blueberries

In summertime, we can all enjoy a food that’s plentiful, healthy and just plain delicious—blueberries. While blueberries can probably sell themselves on taste alone, they have a number of other benefits that make them deserving of their place as a year-round staple, whether fresh or frozen.

 

Blueberries fight oxidative stress

Blueberries are an excellent source of antioxidants. We need antioxidants in our diet because normal metabolism causes reactive oxygen species, also called free radicals, to be produced by our cells. This normal increase in reactive oxygen species is called oxidative stress. If it continues for too long, oxidative stress damages cells. Just as a fire is put out by water, oxidative stress is quenched by antioxidants. 

 

Blueberries protect your heart and blood vessels

Like other purple and red fruits, blueberries are rich in antioxidants called proanthocyanidins. These heart-healthy pigments are also found in red wine, tea and cocoa. They protect the heart and blood vessels from the damage that occurs naturally as part of aging, according to a 2014 research review in Mini-Reviews in Medicinal Chemistry. One cup of berries also contains one quarter of your recommended daily requirement of vitamin C, another essential dietary antioxidant, and one third of your daily vitamin K, which protects blood vessels.

A 2015 research trial in the Journal of the Academy of Nutrition and Dietetics evaluated the effects of blueberries on aging blood vessels. In this small study, a group of 24 pre-hypertensive, postmenopausal women consumed one and a half tablespoons of freeze-dried blueberry powder, or the equivalent of a cup of fresh berries. After eight weeks, the women taking the blueberry powder had a 5 to 6 percent drop in their blood pressure, compared to women who didn’t take the powder. The women who took the powder also had higher levels of nitric oxide in their blood, an indicator of good blood vessel health. The blueberry powder appeared to partly reverse the artery stiffening that occurs in women after menopause.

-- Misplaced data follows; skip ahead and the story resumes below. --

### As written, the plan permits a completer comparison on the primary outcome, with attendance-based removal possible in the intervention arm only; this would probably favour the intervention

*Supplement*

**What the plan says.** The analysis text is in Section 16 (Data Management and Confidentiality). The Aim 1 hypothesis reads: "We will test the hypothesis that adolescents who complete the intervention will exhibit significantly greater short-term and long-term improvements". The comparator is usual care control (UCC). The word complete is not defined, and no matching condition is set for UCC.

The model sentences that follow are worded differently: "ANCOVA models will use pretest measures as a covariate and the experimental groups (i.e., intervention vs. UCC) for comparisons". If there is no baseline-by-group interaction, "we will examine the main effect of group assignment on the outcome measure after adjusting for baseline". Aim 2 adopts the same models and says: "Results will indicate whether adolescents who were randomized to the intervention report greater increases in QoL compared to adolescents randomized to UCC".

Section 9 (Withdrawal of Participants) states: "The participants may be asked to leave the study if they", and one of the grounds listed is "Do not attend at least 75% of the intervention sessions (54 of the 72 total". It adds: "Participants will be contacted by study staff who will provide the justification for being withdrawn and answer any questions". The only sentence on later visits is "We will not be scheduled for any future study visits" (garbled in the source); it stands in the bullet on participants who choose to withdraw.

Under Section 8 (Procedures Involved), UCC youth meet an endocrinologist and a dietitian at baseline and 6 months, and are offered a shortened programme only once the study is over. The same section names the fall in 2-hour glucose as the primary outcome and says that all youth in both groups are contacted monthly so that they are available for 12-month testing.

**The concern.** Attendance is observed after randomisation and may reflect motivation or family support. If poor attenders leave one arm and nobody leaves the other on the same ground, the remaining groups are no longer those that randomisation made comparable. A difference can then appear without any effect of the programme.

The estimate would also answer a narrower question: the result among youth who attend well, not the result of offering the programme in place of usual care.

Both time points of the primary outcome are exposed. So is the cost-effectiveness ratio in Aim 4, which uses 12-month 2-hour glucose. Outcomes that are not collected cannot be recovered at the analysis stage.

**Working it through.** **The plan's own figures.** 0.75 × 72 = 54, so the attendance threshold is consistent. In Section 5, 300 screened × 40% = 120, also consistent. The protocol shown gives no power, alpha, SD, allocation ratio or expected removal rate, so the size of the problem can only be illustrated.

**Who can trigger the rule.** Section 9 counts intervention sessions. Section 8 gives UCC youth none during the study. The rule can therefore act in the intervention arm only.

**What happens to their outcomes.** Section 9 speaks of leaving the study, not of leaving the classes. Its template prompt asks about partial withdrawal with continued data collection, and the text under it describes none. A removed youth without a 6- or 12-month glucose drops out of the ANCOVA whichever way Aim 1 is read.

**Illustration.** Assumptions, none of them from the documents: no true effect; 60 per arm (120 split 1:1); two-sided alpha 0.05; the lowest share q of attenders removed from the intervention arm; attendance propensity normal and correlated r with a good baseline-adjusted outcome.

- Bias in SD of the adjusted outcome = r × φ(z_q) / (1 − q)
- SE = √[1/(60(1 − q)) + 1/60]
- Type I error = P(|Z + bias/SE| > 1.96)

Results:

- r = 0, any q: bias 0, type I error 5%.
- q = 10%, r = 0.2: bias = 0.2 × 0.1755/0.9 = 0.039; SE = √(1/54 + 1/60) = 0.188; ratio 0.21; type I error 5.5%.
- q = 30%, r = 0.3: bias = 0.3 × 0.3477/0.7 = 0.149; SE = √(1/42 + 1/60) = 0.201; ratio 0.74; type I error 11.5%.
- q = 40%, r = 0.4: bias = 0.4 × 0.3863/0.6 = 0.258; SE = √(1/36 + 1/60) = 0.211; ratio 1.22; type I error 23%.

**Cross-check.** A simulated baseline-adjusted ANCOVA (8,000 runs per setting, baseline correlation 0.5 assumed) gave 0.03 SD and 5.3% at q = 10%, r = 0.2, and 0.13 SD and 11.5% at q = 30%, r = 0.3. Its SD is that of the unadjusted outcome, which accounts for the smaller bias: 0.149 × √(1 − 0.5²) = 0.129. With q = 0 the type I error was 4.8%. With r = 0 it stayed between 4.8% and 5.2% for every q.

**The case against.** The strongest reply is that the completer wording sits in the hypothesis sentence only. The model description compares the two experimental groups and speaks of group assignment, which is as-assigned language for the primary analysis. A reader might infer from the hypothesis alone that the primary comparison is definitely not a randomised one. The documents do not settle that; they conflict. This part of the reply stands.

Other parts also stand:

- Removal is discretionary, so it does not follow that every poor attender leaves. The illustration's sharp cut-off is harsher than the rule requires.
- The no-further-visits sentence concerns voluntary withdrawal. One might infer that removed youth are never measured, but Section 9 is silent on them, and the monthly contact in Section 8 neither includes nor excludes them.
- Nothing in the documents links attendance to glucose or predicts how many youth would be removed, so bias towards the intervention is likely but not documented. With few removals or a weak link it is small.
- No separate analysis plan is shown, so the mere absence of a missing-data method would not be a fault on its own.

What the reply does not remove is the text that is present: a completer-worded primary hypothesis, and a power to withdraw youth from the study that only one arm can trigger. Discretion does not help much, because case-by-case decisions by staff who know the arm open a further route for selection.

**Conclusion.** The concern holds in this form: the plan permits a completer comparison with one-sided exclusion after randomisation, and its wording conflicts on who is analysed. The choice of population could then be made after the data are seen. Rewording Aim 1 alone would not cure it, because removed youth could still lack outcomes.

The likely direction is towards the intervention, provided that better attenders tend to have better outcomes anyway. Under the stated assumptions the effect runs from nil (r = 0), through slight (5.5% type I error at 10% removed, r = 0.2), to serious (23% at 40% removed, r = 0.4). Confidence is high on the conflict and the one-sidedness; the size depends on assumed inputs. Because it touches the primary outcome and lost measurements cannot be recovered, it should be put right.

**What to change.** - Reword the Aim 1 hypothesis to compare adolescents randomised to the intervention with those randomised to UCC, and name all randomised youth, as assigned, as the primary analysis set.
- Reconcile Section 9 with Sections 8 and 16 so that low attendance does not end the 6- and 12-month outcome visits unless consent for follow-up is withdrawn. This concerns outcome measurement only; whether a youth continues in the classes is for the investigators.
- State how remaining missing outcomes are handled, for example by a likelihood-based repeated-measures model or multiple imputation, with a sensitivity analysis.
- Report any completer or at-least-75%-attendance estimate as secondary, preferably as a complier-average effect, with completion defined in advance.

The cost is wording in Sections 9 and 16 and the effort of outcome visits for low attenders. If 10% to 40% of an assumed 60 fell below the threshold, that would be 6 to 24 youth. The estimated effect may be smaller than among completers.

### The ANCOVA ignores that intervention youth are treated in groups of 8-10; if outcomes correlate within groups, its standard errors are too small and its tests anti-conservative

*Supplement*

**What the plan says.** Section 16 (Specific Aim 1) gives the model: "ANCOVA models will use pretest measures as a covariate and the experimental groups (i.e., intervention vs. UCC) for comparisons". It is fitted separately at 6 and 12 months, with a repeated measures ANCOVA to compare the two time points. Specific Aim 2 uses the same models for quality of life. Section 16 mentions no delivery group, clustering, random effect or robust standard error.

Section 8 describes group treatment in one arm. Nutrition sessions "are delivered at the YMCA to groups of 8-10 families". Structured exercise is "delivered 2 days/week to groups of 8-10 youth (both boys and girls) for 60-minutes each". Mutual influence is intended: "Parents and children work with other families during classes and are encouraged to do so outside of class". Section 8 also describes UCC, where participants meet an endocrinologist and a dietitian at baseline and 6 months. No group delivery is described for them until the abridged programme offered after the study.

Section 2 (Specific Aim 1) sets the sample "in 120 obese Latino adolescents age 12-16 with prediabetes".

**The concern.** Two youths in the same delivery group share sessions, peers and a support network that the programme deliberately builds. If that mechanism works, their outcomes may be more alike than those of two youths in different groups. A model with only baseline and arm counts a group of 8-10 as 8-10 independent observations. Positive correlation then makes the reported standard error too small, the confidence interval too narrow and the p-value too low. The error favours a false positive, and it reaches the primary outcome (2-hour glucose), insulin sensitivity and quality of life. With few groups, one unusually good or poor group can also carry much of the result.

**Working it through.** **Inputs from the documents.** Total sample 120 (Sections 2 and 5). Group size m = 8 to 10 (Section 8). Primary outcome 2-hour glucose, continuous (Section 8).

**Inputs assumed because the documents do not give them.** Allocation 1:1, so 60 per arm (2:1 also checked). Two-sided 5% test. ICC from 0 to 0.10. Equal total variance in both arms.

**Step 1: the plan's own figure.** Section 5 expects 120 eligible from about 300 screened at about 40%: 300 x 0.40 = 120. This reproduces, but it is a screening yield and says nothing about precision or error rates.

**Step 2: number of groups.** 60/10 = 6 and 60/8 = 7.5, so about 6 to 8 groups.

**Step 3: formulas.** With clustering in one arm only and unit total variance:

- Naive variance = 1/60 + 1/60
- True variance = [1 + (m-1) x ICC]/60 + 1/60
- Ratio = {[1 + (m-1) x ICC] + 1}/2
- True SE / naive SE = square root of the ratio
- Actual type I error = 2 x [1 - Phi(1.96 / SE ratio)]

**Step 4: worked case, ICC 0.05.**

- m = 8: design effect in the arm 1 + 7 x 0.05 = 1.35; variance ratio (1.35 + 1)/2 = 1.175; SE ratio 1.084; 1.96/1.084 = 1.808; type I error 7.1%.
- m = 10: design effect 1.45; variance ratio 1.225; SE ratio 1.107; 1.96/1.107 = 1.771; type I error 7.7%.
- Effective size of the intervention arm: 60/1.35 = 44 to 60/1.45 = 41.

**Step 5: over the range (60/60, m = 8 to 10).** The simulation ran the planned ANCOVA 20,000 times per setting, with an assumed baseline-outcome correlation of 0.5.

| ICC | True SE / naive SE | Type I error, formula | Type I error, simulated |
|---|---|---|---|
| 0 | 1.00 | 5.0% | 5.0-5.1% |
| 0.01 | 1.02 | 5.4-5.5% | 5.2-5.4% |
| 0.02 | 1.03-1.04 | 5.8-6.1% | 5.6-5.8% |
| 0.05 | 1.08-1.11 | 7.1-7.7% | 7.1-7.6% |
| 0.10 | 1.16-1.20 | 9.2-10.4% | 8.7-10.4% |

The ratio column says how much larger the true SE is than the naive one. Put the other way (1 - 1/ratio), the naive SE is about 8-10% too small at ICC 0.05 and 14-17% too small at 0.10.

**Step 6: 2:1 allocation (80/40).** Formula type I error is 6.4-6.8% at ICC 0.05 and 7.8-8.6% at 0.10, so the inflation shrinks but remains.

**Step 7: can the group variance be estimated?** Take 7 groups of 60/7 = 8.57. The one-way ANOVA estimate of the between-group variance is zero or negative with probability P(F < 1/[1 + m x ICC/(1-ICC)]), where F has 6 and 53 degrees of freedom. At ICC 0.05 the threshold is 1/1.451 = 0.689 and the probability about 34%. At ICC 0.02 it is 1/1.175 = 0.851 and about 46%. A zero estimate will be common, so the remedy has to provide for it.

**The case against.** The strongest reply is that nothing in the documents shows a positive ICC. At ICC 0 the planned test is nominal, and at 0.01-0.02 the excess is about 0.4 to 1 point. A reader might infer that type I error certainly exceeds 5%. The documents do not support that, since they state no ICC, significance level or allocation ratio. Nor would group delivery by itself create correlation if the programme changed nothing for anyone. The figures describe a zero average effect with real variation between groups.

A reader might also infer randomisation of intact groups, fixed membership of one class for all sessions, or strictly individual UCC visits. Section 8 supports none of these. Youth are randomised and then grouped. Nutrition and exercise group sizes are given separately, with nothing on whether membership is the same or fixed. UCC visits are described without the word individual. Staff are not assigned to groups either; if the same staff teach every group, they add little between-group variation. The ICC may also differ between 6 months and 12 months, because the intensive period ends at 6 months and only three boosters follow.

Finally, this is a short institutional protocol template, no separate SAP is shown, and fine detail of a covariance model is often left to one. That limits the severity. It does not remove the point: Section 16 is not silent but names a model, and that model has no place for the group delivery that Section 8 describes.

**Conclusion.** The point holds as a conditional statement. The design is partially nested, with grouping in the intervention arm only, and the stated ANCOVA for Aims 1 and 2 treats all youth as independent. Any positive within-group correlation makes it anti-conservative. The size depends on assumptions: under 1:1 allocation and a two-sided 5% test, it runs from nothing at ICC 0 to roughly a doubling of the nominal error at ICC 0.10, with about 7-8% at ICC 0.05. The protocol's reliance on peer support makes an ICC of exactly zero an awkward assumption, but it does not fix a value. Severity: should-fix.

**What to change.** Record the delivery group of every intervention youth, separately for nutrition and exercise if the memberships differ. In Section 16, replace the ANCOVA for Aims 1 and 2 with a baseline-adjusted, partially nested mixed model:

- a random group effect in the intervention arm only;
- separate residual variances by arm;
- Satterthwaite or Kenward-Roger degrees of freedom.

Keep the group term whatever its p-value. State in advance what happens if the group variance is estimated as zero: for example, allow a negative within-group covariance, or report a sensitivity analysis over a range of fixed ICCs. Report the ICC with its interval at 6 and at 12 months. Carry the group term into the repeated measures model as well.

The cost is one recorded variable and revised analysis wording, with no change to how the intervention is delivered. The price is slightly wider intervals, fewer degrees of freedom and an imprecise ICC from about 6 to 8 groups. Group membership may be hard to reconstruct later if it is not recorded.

Blueberries are blood sugar and diet-friendly

Blueberries have a low glycemic index, meaning they won’t raise your blood sugar as quickly as other fruits. This is mostly due to their fiber content—one cup of blueberries has four grams of fiber, which slows the digestion of sugars and prevents them from entering the bloodstream quickly. Berries are a great way to satisfy your sweet tooth without having to endure a sugar crash later.

 

Blueberries have buddies

Don’t forget about blueberries’ equally healthy relatives: cranberries, huckleberries, bilberries and lingonberries. Wild berries are plentiful in many forested areas and have an even higher antioxidant content than cultivated types. While some antioxidant content is lost in cooking, freezing berries is a great way to preserve their nutritional punch—and enjoy them year-round.

 

Natalie Walsh, N.D.About the Author

Natalie Walsh, N.D. (drwalshnd.com), is a resident physician at the Bastyr Center for Natural Health in Seattle, Washington, and an instructor at Bastyr University. She has a doctorate in naturopathic medicine and a master’s degree in applied ecology.

 

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